Sunday, 27 January 2013

Mad Spuds Cafe, Surry Hills

One day I decided to embark on a trip to Le Monde. Alas, it was a Sunday. It turns out that Le Monde is closed on Sundays. Instead, I headed to Crown Street to partake of the organic potatoes from Robertson* (where they filmed Babe).

Crown Street, that strip of trendy cafes and bars, was packed, with sizable lines outside various shop fronts. Mad Spuds was no exception, and we had to put our names down to wait our turn. There's a cute stationery/ card shop right next door, though, so we browsed around to kill time.

*: I just realised why there's a big potato in Robertson.

After about 15 minutes' wait, we were led inside to be seated. The interior is quite small but turnover seems quite high and there's a bit of outdoor seating. The waitress serving us was really friendly but I think we gave her a fright when the two of us decided to order 3 mains (not realising how generous their portions are).

The coffee arrived soon after. I must say that even though the spuds are the main attraction, the coffee is kind of amazing. My flat white had a really strong coffee aroma and taste but lacked the bitterness that I often find accompanies that amount of coffee flavour. It was creamy, rich, and made me want more. I later learnt they were given 2 coffee cups in the SMH good cafe guide. Definitely seems well-deserved.

Cappuccino ($3.50)

Flat white ($3.50)

My choice of dish was the 'boxty' - a potato pancake with mustard, bacon, avocado, fried egg, apple puree, white sausage, and what seems to be a dash of curry powder or paprika (tasted more like curry powder!). The boxty was crisp and formidably filling, tasting astonishingly nothing like your typical potato. The bacon was fried till dark and crunchy (the way I like it), and they were generous with the slabs of avocado. The egg yoke was half runny and the apple puree contributed some sweetness to the otherwise savoury dish (which I could actually have done without, but if that's the traditional way, who am I to comment). The white sausage patty was meaty and felt like mince, making the entire dish rich and full of carbs and protein. I should have been content with sampling one dish for the duration of that visit. Alas, I'm a committed glutton.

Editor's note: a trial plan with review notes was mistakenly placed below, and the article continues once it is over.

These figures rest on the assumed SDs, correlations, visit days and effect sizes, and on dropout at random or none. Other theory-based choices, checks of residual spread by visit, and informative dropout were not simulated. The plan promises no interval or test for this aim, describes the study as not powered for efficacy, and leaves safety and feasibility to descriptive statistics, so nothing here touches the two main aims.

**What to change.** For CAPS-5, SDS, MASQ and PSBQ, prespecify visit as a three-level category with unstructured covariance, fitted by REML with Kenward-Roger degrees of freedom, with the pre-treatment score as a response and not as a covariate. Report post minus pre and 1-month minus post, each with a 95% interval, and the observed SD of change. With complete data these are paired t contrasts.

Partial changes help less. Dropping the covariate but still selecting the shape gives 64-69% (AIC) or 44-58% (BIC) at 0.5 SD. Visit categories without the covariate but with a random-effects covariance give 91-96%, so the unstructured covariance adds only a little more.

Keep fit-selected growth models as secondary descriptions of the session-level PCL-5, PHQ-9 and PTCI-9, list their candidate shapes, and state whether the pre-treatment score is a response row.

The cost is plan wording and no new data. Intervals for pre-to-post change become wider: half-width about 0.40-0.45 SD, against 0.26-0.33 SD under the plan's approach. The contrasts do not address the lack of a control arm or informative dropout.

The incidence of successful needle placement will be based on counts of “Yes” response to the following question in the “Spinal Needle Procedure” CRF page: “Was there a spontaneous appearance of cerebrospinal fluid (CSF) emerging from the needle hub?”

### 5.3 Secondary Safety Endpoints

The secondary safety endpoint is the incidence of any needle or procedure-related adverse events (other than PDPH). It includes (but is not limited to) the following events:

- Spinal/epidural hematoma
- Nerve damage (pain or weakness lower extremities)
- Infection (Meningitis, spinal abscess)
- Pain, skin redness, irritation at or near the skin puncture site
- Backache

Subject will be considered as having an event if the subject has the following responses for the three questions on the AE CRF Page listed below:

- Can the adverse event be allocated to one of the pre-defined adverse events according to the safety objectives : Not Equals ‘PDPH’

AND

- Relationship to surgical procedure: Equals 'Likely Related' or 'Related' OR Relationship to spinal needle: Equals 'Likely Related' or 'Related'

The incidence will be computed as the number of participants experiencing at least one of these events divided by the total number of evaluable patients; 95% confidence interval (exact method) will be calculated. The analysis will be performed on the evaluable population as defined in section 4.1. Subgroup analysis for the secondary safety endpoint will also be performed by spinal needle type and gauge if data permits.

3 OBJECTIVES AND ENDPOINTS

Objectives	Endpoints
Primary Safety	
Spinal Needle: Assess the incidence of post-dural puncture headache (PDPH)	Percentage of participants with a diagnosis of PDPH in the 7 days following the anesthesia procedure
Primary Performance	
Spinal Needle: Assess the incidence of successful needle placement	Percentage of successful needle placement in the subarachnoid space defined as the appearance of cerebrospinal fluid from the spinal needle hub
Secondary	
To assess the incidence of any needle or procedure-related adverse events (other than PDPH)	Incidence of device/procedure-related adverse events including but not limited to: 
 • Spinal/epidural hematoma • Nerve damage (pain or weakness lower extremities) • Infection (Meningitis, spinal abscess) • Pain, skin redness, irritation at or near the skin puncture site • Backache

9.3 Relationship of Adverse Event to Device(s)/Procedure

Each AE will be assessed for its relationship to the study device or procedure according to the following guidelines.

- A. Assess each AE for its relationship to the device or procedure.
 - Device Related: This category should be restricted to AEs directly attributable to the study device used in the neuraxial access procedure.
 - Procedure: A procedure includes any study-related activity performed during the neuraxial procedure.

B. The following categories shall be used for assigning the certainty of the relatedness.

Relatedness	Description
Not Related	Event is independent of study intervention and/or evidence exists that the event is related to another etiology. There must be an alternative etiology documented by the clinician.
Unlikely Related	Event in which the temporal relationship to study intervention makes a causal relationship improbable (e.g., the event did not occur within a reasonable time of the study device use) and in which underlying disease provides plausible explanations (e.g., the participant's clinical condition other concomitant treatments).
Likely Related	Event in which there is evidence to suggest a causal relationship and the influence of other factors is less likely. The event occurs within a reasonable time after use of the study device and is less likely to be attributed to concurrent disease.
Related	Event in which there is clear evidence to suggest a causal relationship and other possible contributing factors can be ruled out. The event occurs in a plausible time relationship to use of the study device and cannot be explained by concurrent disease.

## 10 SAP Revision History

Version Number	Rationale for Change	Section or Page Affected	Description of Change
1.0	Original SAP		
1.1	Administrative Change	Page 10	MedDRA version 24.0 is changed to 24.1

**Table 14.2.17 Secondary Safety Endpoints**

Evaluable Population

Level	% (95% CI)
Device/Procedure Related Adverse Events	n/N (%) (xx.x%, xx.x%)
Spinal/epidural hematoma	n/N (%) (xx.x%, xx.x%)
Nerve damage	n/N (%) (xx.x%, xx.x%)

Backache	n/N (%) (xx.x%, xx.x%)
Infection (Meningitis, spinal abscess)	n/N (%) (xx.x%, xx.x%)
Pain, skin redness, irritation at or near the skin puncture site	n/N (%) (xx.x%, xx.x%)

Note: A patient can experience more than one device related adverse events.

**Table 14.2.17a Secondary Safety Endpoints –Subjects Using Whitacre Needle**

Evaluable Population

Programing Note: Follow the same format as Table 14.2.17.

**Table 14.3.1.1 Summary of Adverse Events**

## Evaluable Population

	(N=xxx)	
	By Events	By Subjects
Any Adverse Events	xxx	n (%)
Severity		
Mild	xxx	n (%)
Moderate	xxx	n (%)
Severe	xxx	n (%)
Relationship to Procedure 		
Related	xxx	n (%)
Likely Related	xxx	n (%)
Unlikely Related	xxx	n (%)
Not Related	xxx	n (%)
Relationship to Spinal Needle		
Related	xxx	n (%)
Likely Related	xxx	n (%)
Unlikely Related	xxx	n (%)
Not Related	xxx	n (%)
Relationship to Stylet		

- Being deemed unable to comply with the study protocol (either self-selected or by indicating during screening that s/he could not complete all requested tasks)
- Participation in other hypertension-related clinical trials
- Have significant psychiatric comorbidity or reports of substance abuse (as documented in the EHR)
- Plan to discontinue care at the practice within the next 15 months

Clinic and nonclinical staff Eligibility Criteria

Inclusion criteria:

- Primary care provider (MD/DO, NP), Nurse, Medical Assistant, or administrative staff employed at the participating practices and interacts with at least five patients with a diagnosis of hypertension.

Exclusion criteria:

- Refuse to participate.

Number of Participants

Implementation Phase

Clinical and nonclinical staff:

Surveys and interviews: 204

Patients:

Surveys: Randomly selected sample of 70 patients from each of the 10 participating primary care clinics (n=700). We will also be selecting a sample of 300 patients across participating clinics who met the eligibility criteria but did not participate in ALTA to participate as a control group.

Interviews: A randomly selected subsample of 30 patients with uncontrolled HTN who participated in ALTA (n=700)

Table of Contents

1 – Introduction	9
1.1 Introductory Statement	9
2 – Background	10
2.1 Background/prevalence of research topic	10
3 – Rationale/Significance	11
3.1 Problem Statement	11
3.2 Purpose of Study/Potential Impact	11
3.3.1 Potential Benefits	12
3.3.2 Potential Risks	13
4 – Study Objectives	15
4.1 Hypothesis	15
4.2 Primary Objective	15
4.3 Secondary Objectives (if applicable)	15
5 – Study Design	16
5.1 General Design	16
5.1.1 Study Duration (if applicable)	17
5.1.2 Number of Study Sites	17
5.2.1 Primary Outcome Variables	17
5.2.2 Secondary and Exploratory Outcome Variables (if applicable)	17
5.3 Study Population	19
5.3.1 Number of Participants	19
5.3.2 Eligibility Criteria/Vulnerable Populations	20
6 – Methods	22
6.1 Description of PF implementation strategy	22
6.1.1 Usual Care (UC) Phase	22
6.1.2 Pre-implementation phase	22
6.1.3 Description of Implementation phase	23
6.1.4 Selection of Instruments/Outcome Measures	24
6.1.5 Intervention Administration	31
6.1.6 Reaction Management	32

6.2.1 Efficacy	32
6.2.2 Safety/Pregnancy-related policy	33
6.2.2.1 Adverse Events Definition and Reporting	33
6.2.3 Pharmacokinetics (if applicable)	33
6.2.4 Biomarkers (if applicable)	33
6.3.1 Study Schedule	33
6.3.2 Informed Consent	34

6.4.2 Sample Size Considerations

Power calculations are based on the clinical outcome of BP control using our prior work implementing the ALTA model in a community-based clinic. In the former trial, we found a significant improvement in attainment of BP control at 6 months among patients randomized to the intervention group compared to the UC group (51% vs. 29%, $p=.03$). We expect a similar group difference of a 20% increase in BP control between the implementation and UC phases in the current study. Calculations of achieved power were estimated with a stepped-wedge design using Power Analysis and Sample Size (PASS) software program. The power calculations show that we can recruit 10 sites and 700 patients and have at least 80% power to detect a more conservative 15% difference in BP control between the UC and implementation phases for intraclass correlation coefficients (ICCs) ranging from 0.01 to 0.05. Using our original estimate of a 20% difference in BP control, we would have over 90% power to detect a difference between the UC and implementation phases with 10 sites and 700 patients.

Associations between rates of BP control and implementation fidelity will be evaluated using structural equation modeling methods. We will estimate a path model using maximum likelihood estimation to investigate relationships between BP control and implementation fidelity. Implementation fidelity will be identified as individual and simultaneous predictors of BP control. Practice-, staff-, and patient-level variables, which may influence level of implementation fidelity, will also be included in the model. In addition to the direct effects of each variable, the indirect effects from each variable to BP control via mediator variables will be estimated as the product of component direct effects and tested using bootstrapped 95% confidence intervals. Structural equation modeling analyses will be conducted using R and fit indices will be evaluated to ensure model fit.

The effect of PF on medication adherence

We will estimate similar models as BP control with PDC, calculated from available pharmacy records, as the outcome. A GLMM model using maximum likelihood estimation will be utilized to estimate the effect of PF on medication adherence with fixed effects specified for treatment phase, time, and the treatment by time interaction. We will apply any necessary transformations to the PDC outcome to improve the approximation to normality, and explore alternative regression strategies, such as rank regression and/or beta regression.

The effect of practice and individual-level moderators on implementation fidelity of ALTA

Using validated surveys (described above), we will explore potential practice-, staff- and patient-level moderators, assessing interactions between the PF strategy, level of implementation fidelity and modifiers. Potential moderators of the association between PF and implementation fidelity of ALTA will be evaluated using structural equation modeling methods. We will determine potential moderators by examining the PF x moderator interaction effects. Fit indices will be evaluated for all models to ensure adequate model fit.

Boxty ($16)

My brunch buddy had a  vegan dish, which was a stack of tofu, avocado, corn bread, potato and lentil, and many many Boston beans (with a slightly Mexican twist), and crispy quinoa puffs. It was tasty, but I think I preferred my tower of food because of the greater variety of ingredients.

Vegan brekkie stack ($16)
Finally, we shared a dish of twice cooked potato skins. At the time of ordering it, we thought that potato skins would be like crisp cut French fries - a mere snack and easy to share. When the plate of spuds arrived, I felt dismayed at the fear of not being able to do it justice. We managed to get through most of it (with a lot of trouble), so thankfully we didn't waste too much.

The taco flavour refers to the Mexican style of making the spuds. The dish consisted of 4 halves of potatoes with crispy skin on the outside and supporting chunks of mozzarella cheese, beef (spiced but it wasn't spicy), chilli sauce and coleslaw. It's definitely a main and deserves the respect of people who order it as a main.

Taco potato skins ($15)

 And so our brunch ended with our stomachs completely filled to the brim with starchy goodness. My conclusion? I would totally go back for the good coffee, excellent service, and cheap (and filling and aesthetically pleasing) food.

Mad Spuds Cafe on Urbanspoon

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